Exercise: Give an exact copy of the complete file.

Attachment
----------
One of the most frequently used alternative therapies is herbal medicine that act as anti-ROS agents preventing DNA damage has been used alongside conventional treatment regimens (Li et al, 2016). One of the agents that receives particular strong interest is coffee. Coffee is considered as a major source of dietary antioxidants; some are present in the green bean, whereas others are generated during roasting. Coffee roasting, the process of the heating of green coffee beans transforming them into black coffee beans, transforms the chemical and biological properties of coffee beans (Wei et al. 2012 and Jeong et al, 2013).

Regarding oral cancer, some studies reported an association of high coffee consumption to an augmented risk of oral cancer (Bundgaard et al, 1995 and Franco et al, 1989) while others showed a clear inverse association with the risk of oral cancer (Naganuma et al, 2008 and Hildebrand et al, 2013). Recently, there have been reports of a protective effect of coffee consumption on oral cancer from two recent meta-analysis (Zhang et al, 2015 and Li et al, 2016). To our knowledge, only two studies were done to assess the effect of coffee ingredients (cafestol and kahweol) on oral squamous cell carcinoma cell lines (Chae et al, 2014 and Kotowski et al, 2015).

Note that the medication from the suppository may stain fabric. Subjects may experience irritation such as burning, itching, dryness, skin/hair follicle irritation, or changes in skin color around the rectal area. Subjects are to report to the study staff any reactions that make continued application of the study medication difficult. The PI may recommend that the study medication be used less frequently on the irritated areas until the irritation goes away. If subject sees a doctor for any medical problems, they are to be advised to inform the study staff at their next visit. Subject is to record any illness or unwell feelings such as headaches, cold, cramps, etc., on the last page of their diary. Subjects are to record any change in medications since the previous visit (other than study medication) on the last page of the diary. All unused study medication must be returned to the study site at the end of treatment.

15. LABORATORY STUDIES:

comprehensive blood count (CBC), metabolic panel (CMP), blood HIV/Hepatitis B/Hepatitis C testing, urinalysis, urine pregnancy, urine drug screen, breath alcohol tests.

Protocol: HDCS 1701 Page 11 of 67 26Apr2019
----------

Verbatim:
One of the most frequently used alternative therapies is herbal medicine that act as anti-ROS agents preventing DNA damage has been used alongside conventional treatment regimens (Li et al, 2016). One of the agents that receives particular strong interest is coffee. Coffee is considered as a major source of dietary antioxidants; some are present in the green bean, whereas others are generated during roasting. Coffee roasting, the process of the heating of green coffee beans transforming them into black coffee beans, transforms the chemical and biological properties of coffee beans (Wei et al. 2012 and Jeong et al, 2013).

Regarding oral cancer, some studies reported an association of high coffee consumption to an augmented risk of oral cancer (Bundgaard et al, 1995 and Franco et al, 1989) while others showed a clear inverse association with the risk of oral cancer (Naganuma et al, 2008 and Hildebrand et al, 2013). Recently, there have been reports of a protective effect of coffee consumption on oral cancer from two recent meta-analysis (Zhang et al, 2015 and Li et al, 2016). To our knowledge, only two studies were done to assess the effect of coffee ingredients (cafestol and kahweol) on oral squamous cell carcinoma cell lines (Chae et al, 2014 and Kotowski et al, 2015).

Note that the medication from the suppository may stain fabric. Subjects may experience irritation such as burning, itching, dryness, skin/hair follicle irritation, or changes in skin color around the rectal area. Subjects are to report to the study staff any reactions that make continued application of the study medication difficult. The PI may recommend that the study medication be used less frequently on the irritated areas until the irritation goes away. If subject sees a doctor for any medical problems, they are to be advised to inform the study staff at their next visit. Subject is to record any illness or unwell feelings such as headaches, cold, cramps, etc., on the last page of their diary. Subjects are to record any change in medications since the previous visit (other than study medication) on the last page of the diary. All unused study medication must be returned to the study site at the end of treatment.

15. LABORATORY STUDIES:

comprehensive blood count (CBC), metabolic panel (CMP), blood HIV/Hepatitis B/Hepatitis C testing, urinalysis, urine pregnancy, urine drug screen, breath alcohol tests.

Protocol: HDCS 1701 Page 11 of 67 26Apr2019